I'm pretty good at holding in my emotions, except for when I'm around a a few individuals or if I'm tired, but Saturday morning out of no where I had myself a good ugly cry. They were tears of frustration and disappointment and probably a few tears of feeling defeated. It only lasted 2 minutes before I put my big girl panties on and enjoyed yet another beautiful Phoenix Fall Day. Sometimes a good cry is cleansing for the soul, which I believe that one was.
I told mom last night that I hoped the ovarian cancer marker would be at least 50, but she told me she has been praying that it would be in the teens. We got a compromise. This dropped 30 points in 4 weeks. In the first 4 months of chemo the count only went from 83-67. I'm more than thrilled that the marker is 1 point away from being within the normal range (less than 36 is normal). This means that there shouldn't be any OVC cancer cells in my body and that the tumors should be gone. We will know this when I have a CT scan the end of November. The white count is continuing to increase with the help of the neulasta. It was 8 today. I'm hoping that this is the last time I have to do the neulasta. It gives me such horrible bone pain and I had a killer headache for 24 hours last time. If I can keep the WBC above 8, then come January I will be able to go back to work, which I really can't wait to do.
I'm sure the change in chemo from the carbo to the cisplatin has something to do with the drop. But I firmly believe it dropped as an answer to the many prayers that are being said in my behalf all over the country, in Russia and Australia. When I was home last week and was having horrible side effects from chemo my dad gave me a blessing. In it he said, "I bless that you will see a drastic decrease in the OVC Marker." I know that blessing and answer came from faithful parents prayers and from my Heavenly Father answering those prayers.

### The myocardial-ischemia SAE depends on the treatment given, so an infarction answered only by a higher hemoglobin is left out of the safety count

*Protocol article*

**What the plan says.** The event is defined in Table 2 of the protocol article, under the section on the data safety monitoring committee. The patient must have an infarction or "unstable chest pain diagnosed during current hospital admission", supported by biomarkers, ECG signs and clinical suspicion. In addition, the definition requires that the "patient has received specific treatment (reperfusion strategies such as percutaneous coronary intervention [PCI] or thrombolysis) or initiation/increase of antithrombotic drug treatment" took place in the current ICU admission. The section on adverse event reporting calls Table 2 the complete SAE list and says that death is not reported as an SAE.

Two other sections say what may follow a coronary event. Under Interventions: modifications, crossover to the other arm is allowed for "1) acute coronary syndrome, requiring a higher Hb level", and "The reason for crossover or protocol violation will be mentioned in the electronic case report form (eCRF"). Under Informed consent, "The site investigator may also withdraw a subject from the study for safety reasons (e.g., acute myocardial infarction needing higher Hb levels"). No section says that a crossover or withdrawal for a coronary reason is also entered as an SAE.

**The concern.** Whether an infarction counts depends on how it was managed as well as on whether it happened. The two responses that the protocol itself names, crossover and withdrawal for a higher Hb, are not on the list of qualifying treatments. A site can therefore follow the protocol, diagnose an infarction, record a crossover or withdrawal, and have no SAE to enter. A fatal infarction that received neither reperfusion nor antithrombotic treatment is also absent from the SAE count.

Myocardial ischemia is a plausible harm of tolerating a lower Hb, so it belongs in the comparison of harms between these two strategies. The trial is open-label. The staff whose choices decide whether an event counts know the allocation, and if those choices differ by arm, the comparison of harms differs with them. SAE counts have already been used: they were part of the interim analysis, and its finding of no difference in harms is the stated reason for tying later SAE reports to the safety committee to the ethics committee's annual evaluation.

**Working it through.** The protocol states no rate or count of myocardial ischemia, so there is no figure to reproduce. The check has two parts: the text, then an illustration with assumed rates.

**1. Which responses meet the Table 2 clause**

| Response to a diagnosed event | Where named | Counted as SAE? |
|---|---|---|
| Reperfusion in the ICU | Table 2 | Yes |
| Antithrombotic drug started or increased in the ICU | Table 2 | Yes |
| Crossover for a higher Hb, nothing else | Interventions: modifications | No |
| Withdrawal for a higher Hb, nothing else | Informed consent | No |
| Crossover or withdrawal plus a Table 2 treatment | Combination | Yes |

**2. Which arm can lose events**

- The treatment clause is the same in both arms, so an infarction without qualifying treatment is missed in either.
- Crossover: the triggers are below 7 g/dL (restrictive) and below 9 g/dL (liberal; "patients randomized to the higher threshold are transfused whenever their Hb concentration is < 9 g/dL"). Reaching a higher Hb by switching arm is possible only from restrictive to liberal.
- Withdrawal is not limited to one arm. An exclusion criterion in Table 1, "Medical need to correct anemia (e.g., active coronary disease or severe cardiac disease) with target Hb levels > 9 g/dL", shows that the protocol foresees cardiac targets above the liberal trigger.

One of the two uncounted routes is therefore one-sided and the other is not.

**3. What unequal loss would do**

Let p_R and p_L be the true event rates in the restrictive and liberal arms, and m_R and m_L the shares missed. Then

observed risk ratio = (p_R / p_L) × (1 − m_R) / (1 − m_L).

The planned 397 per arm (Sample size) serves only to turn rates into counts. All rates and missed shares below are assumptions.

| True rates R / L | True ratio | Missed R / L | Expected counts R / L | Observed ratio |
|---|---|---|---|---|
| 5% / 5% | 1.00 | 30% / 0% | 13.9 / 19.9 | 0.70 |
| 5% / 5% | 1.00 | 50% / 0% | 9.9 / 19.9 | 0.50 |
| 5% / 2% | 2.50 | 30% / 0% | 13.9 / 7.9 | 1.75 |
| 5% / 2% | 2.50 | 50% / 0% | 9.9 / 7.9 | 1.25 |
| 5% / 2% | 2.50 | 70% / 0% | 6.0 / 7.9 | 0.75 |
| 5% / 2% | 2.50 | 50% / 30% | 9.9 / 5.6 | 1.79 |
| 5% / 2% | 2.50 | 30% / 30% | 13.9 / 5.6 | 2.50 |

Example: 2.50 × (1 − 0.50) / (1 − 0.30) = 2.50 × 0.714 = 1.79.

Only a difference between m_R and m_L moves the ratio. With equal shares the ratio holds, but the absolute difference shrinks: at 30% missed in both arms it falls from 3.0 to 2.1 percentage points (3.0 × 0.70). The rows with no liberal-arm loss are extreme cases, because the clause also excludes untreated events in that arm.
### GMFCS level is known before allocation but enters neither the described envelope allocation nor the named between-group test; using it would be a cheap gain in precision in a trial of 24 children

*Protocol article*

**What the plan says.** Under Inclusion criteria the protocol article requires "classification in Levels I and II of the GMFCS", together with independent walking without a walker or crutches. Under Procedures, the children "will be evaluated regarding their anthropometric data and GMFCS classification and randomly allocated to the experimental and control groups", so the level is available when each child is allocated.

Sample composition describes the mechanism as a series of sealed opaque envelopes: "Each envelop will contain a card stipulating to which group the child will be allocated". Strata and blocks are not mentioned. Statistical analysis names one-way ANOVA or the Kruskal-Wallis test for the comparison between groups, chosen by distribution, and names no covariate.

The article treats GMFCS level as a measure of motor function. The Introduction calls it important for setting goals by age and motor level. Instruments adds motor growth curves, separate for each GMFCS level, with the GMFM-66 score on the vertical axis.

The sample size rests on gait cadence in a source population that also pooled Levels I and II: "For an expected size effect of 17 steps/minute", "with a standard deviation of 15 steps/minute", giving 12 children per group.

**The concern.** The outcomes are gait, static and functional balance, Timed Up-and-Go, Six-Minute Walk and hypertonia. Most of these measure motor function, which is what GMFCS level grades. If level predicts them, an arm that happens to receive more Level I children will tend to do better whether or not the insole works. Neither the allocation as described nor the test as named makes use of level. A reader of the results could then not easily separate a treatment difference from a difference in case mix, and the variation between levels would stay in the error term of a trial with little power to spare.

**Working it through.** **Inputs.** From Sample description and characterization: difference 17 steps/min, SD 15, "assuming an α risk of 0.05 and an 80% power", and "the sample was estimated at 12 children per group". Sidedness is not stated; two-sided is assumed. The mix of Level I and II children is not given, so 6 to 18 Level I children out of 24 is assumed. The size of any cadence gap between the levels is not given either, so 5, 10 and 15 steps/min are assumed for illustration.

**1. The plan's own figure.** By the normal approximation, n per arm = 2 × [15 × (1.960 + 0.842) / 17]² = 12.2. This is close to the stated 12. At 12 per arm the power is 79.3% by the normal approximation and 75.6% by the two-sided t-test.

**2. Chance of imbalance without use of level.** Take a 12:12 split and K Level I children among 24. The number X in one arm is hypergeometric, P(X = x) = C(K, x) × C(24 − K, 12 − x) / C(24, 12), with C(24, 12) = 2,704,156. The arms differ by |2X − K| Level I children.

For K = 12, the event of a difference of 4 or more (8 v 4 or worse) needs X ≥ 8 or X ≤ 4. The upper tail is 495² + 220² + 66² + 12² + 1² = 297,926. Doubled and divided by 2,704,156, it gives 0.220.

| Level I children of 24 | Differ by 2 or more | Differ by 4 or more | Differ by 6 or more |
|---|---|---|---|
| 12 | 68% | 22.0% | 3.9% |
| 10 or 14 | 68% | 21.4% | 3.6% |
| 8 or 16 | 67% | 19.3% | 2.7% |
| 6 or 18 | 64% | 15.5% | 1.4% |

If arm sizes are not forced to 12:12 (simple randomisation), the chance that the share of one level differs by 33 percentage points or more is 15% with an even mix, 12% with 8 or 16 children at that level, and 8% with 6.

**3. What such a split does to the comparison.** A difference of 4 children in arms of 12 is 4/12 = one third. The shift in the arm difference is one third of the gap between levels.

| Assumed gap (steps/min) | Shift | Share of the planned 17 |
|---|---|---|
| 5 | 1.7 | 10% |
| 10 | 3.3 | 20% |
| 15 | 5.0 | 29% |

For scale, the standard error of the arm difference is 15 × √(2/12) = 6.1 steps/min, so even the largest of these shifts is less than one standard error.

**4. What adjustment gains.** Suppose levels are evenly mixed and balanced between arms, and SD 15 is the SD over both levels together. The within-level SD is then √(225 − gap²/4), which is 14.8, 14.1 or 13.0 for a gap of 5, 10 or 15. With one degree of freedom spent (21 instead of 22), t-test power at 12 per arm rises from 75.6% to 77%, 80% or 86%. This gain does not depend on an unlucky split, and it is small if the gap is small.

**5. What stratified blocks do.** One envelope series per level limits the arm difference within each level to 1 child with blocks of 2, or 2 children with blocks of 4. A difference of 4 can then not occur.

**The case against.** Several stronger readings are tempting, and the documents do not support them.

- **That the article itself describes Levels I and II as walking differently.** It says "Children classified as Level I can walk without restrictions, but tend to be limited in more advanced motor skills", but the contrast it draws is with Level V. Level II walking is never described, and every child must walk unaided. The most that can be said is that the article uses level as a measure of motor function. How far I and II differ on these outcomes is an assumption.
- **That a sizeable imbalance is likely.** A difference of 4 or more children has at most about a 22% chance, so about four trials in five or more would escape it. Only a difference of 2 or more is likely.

So now we hope that in the next month my count drops to the teens or single digits. If this happens and the CT scan is normal, then I will have 2 more rounds (2 months) of chemo, unless we can go back to day's 1 and 8 with 1 week off. Hopefully I will start back to work part time in January and be back to full time by February (the worst flu month). Did I mention I will be so happy to go back to work though?
I'm so grateful for miracles, my own faith and the faith of many others, for the prayers and fasting offered by so many people in my behalf and for modern day medicine. I can do hard things and am so grateful for the support I have from the amazing people in my life. I love the following short video regarding burdens and trials.
"To be an example of faith means that we trust in the Lord and in His word. It means that we possess and that we nourish the beliefs that will guide our thoughts and our actions. Our faith in the Lord Jesus Christ and in our Heavenly Father will influence all that we do. Amidst the confusion of our age, the conflicts of conscience, and the turmoil of daily living, an abiding faith becomes an anchor to our lives. Remember that faith and doubt cannot exist in the same mind at the same time, for one will dispel the other." When I originally was diagnosed in June 2013, the last line of this quote became our family motto as we plunged through the days of chemo and cancer. My aunt even embroidered this on the blanket that I use often. President Monson reminds us at the end of this quote of the scripture in D&C 90:24, Said the Lord, “Search diligently, pray always, and be believing, and all things shall work together for your good.”
I love this reminder that if I put my faith into practice and all of my efforts into studying my scriptures, praying with faith and believing in miracles, that all things will work together for my good and oh how they are.